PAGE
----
Disclaimer: I am a guy who never had a real job in my life, and most probably never will. So take any career advice from you with a pinch of salt. No, I am serious.
Build portfolios not resumes! aka self-directed learning
So what is a problem that many job seeker faces?
A: You want to get hired, but employees look for people with experience – and you don’t have any. It is a vicious circle, since most employee are butt lazy to train people, so day want to hire someone who can start working in full capacity as soon as possible.
B: You change career, and have a loads of experience where you got kind of soft skills you need, and you may even be familiar with the new career, read a lot of books, interview and networked with a lot of people from the field etc. Still, it is hard to sell it when it comes to applying for a job.
Since everyone once was a beginner at a point of your life you have a high chance to have been in A. Since an average American changes career about every 10-15 years, you may face B a couple of times. So there is this patent clerk who couldn’t get any reasonable job in academia .. would you invite him to Princeton to teach?
It is sad and funny in many ways, and I think general education fails to train people how to get face such issues. Since the main purpose of education, getting a degree etc. is getting a job, getting a career, right? It is like a game, pass the test, finish this level, finish that level, earn that many points, go forward in the path what is set in the game, never look back, automatically get higher and higher, right? So many people still resume writing as a list of educational experiences either in a formal way (degrees, training exams) or informal way (“I worked here and there”). I think society and especially educational institutes are reinforcing this kind of mentality.
My advice: forget resume, build a portfolio! Once you have the Nobel price, it is easy to write a resume, easy to get a job.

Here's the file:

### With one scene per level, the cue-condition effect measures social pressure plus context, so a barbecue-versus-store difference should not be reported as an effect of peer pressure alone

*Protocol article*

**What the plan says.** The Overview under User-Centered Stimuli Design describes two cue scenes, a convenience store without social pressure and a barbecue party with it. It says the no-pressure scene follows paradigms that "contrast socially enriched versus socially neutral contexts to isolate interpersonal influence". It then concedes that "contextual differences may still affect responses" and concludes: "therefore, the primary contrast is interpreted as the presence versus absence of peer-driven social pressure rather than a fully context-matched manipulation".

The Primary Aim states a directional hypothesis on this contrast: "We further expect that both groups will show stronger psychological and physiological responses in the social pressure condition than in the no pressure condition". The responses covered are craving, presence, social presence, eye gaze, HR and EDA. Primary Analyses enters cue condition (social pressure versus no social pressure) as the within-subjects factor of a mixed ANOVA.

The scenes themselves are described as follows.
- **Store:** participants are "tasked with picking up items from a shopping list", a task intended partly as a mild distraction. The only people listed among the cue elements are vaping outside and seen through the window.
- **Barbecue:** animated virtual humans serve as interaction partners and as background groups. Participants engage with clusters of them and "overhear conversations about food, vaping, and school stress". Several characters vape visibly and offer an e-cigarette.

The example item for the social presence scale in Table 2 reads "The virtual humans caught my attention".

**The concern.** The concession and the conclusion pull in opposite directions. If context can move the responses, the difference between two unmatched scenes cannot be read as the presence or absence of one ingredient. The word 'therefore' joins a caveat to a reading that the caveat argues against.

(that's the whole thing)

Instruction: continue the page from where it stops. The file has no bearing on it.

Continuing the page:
OK, a resume is a kind of written version of your portfolio, but what I am saying is to try to build reputation and demonstrate you interest and expertise. The goal is not earning point, passing tests. One should actively and creatively look for ways to grow, to practice and get out actual products to demonstrate the success. It is cool to read books, learn about stuff, go to seminars. But you have to think about projects that demonstrate you tried, tested your skills, your knowledge. So it is not about “how should I write my resume?“, but more like “how can I do something cool, something interesting, something that demonstrate I am kick ass in this? ” or “what projects I can do to learn more about this, meet more people, potential mentors, potential pears, potential costumers?”
This approach very well works for example for programmers You can have a degree from Harvard, what is good, but if you have only this degree and nothing else the chances are that someone with no degree at all, but a reputable list of projects can be very competitive opponent for the position you applied. In other word, you should act as someone in the profession, should find and contribute to projects, and do the actual job, so when someone asks “Who are you?”, can give a 10 second, kick-ass answer.
So when Albert Einstein goes to a job interview, he can tell that what schools he graduated, that he couldn’t get a good job, so he works for years as a patent clerk – that is not cool. Or he can say, “I wrote a couple of papers, at least three of them deserves a Nobel-price, though I got only one.” that sounds much cooler. If you are that clerk in the patent office, spend less time on resume-cosmetics, and go for the Nobel price. You know what can be an impressive project, or if not, you should research. You know how to do the job, if not, you learn. There are ways to volunteer, freelance, start your own business, be an assistant or intern, do moonlighting, whatever.